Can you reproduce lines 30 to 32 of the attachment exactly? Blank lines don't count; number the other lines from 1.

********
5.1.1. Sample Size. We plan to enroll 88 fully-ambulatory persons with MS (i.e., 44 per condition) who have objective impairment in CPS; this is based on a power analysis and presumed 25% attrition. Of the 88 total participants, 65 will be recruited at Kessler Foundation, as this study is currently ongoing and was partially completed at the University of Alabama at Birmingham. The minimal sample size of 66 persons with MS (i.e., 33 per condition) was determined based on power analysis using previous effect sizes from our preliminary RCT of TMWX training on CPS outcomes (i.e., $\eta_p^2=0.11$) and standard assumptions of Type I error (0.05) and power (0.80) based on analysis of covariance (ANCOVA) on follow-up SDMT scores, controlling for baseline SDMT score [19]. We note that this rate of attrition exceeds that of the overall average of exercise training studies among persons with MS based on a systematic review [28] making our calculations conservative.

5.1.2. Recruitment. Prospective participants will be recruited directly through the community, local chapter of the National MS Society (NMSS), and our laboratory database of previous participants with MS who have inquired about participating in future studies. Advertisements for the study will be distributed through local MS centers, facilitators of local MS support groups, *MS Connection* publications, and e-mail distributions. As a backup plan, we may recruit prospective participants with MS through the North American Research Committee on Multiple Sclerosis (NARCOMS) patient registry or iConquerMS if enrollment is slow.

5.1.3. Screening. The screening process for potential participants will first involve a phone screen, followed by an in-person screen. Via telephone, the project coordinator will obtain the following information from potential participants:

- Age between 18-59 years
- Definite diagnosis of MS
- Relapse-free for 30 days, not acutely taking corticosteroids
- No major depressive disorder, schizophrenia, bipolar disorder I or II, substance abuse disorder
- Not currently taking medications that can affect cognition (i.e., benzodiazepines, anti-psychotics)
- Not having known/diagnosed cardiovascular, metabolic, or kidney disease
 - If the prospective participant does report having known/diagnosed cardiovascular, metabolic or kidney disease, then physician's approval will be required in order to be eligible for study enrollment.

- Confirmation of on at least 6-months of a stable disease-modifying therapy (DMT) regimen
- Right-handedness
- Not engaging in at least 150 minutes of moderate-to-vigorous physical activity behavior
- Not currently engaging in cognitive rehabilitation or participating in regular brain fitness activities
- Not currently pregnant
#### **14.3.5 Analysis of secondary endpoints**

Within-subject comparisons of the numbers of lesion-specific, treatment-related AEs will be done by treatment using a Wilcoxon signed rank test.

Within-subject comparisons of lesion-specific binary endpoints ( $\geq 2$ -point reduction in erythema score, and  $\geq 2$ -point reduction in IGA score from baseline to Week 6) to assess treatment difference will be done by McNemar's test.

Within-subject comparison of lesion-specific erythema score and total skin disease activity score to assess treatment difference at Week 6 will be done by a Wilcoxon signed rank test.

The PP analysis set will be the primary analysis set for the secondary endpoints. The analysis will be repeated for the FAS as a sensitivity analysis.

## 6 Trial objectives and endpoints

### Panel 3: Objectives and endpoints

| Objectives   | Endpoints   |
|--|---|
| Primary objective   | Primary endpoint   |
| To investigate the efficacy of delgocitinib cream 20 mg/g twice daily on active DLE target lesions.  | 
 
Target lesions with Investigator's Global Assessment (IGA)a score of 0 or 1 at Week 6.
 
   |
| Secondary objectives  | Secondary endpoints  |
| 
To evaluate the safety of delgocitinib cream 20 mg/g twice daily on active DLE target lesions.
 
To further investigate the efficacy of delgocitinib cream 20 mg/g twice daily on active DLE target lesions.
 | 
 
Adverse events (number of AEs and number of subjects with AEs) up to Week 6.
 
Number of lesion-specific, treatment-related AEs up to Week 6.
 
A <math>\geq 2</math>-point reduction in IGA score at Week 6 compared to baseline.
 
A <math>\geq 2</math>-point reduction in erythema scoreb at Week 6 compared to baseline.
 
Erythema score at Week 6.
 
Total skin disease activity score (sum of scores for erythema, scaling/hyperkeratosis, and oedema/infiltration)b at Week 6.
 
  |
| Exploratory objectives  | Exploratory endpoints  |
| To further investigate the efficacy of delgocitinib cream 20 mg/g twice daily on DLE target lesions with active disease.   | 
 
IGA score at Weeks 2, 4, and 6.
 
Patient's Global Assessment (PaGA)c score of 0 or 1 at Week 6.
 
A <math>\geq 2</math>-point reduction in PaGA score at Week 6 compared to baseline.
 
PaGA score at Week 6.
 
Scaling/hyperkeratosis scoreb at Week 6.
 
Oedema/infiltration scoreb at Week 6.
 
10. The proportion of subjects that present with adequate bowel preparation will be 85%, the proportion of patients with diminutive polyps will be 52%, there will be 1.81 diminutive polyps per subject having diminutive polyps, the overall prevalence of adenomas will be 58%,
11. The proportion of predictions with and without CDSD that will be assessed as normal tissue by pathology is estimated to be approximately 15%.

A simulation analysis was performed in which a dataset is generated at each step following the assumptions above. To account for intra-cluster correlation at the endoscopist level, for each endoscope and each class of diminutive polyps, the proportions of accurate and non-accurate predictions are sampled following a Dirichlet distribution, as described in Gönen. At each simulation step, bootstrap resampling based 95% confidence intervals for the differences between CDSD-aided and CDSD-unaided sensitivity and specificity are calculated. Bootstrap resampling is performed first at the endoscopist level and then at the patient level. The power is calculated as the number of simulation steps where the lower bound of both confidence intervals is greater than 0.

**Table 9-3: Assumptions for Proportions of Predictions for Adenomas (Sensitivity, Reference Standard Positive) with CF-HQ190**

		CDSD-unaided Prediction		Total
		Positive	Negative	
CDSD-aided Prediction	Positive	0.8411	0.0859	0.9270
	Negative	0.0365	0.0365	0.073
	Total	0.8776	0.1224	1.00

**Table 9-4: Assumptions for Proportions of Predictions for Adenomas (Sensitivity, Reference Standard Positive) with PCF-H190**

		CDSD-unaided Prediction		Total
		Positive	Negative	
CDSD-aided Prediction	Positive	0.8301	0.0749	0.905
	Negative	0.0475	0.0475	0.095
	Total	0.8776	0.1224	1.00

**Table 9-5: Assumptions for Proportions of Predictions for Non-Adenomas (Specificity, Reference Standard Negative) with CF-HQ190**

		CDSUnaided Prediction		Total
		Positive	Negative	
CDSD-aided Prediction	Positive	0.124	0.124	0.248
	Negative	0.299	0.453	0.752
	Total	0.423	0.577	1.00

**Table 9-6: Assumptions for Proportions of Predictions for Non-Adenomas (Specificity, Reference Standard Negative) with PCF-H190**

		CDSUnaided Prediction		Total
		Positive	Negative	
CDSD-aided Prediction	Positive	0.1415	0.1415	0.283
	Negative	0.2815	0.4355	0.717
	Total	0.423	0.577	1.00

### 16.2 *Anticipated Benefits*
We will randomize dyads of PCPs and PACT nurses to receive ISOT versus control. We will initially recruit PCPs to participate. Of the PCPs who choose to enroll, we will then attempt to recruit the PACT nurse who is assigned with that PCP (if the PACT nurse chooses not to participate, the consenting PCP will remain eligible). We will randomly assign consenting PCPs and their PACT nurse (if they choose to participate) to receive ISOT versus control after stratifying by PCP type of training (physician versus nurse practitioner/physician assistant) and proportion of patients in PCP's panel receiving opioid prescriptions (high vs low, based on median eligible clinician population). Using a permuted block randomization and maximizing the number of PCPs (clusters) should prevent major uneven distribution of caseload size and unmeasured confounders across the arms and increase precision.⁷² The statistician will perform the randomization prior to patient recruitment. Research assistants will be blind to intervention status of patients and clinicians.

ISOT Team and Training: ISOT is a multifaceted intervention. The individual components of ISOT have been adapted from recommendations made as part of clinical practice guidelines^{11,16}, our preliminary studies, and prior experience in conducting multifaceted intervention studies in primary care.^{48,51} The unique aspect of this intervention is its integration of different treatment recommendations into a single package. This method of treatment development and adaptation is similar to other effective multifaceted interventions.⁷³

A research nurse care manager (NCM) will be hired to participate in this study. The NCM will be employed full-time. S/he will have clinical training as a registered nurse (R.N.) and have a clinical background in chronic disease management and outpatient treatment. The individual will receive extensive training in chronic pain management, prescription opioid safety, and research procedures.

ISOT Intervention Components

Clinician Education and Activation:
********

| 
To evaluate the safety of delgocitinib cream 20 mg/g twice daily on active DLE target lesions.
 
To further investigate the efficacy of delgocitinib cream 20 mg/g twice daily on active DLE target lesions.